For many people, marriage represents a reinforcement of their natural egoic tendencies. It represents an attempt to buttress their fragile sense of security and self-worth. But for those who approach life in an adventurous spiritfor those who seek constant self-expansionmarriage represents a glorious opportunity for self-development.
Selfish people marry for what they can get from one another. Generous people marry for what they can share with one another. Consciously or unconsciously, generous people realize that their greatest gain lies in expanding their sympathies, not in limiting them.
Selfish people think, What can I get out of this relationship? Generous people think, What can I give to this relationship?
Needless to say, the world is not divided simplistically into two distinct camps. People grow, moreover, beyond their first understanding. What we must emphasize in our lives is not the stage to which we have arrived so far, but the direction our journey must take us in future.
To refer to people too glibly, then, as selfish or generous would be a mistake. People are complex. People change. The important thing is to be aware of specific directions of growth. The more a persons sympathies expand outward, the greater his or her fulfillment. And the more those sympathies shrink inward upon the egoor, what is almost the same thing, upon their own family with the thought of I and minethe more deeply that person experiences insecurity and a gnawing sense of unfulfillment.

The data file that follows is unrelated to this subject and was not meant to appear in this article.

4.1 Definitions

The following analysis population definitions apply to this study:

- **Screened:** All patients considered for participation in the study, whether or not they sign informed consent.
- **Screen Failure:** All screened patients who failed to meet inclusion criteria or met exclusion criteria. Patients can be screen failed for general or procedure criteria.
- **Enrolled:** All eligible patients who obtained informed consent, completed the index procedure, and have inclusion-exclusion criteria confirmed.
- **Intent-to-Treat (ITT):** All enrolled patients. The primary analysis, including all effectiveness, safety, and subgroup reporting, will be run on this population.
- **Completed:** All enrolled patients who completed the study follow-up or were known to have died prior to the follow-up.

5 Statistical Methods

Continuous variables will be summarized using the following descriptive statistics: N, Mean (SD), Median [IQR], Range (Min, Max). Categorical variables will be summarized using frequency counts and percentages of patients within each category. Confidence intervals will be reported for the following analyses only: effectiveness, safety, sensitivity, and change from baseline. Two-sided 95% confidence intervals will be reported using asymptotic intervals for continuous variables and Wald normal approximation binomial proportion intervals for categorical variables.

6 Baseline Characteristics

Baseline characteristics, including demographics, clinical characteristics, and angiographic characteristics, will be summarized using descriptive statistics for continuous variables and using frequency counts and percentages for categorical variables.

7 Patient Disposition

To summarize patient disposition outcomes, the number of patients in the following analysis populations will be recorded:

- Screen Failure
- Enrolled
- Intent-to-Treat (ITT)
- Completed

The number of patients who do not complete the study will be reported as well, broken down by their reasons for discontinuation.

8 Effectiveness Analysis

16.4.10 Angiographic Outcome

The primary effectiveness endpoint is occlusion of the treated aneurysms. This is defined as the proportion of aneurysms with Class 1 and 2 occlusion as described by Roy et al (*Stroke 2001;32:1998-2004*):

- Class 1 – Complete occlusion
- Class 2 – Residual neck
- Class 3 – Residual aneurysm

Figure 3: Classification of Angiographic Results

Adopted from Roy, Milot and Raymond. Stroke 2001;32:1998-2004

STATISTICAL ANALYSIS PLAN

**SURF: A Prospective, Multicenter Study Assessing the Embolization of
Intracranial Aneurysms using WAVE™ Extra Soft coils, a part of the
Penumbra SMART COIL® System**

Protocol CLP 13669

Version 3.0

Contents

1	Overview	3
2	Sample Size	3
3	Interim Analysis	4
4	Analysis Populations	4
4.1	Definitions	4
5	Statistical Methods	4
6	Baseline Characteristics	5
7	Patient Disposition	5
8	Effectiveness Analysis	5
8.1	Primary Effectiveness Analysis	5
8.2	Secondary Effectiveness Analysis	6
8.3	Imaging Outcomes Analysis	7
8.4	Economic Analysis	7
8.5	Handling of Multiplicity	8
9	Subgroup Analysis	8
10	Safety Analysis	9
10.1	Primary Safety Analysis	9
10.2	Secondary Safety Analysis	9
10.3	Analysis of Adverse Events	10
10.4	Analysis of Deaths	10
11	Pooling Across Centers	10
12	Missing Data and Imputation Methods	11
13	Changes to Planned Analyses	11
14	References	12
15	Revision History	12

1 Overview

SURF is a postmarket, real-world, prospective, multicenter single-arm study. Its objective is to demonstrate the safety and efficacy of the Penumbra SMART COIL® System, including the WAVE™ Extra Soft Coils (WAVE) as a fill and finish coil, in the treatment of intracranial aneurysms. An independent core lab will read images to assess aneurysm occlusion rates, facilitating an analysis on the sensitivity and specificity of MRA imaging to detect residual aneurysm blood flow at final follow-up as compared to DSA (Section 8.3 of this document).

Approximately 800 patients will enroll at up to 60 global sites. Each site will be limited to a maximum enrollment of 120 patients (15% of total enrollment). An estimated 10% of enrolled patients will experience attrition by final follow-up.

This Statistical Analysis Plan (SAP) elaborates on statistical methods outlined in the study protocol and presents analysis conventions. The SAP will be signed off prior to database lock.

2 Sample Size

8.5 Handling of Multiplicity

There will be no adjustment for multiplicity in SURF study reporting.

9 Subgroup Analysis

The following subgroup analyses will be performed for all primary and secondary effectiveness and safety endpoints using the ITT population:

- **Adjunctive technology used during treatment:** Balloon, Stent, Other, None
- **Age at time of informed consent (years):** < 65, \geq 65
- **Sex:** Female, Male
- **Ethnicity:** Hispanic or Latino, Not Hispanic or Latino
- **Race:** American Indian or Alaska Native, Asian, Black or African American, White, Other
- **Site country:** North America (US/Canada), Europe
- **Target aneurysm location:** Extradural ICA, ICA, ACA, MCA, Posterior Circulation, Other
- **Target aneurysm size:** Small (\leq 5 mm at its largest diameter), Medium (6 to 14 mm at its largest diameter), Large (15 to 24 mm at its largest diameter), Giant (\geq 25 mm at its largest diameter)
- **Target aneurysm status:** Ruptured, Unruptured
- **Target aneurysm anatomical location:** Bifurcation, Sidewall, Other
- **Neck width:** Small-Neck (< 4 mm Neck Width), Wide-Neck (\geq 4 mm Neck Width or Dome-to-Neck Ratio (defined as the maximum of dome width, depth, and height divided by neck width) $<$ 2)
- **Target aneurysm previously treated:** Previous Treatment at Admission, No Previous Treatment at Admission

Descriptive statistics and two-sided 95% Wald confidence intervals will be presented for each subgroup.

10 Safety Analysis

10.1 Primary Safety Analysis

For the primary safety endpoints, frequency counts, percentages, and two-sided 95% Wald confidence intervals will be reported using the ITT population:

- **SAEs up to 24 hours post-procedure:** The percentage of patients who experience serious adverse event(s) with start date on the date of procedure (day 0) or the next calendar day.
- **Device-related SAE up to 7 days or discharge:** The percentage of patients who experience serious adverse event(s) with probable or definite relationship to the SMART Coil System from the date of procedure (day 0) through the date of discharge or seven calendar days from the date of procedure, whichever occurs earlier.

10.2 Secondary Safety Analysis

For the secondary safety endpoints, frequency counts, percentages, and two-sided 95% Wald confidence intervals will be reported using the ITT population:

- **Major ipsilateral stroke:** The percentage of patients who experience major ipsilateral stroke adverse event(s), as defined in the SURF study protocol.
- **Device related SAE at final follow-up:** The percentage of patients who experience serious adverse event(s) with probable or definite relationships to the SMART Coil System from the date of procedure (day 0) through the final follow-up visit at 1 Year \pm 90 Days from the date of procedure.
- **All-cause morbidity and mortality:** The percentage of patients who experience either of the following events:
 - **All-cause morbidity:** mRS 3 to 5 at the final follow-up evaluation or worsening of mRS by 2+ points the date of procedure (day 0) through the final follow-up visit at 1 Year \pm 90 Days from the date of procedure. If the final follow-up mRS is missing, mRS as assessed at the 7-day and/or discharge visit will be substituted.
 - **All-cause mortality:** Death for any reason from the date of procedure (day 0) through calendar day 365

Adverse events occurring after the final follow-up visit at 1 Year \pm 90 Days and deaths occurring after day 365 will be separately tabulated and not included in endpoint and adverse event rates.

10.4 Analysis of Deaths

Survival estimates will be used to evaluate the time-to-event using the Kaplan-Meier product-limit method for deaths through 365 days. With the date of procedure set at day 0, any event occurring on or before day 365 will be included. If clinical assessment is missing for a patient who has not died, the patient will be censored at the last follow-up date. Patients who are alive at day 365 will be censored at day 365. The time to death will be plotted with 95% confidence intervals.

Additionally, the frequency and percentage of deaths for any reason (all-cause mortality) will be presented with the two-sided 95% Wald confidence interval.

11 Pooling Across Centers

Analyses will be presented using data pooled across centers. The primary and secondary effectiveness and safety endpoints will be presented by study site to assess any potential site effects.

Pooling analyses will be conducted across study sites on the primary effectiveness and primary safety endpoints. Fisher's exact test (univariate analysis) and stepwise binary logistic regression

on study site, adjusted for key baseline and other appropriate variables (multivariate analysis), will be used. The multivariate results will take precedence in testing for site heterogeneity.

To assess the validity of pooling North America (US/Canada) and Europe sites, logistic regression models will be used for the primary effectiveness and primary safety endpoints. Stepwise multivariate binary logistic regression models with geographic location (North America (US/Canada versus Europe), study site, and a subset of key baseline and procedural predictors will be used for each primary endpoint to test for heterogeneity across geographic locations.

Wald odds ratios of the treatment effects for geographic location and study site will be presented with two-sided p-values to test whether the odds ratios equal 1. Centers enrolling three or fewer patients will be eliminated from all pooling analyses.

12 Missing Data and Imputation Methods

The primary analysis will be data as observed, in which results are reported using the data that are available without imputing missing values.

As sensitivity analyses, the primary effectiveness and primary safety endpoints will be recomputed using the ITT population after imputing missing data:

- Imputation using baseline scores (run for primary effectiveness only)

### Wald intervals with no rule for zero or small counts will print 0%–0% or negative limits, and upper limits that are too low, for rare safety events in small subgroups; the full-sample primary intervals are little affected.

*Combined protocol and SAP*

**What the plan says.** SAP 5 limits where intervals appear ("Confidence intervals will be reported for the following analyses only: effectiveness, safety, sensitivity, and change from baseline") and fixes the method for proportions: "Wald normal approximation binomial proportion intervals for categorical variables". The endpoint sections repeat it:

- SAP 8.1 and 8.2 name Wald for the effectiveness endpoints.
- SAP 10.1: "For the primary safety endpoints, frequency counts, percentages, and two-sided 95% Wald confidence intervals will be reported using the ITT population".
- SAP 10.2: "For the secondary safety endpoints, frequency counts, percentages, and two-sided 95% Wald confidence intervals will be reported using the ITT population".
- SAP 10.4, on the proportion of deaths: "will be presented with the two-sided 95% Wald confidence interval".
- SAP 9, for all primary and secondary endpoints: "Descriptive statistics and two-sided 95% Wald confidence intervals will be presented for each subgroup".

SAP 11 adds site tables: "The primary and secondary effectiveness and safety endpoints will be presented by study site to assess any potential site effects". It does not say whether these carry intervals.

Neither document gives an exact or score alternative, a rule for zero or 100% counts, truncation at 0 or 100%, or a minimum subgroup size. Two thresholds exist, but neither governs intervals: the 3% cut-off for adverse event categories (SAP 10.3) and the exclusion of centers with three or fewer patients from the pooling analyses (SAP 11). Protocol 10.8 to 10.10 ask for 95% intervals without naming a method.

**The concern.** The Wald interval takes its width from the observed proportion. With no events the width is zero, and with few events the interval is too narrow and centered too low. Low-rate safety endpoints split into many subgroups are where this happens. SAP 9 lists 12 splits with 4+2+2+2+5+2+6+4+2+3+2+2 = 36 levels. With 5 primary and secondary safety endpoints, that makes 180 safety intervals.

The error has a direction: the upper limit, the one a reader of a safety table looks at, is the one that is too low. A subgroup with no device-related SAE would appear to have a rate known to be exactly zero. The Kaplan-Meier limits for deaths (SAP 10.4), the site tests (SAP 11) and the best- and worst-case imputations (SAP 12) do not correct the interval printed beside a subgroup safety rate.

An emphasis on universality is not for those people who havent learned first the importance of loyalty to ones own. The husband who thinks, I love allso why be faithful to my wife? has yet to develop the refinement needed for understanding the kind of expansion I am describing. True self expansion means escaping bondage to the ego. What the libertine accomplishes, on the contrary, is the strengthening of his ego-bonds.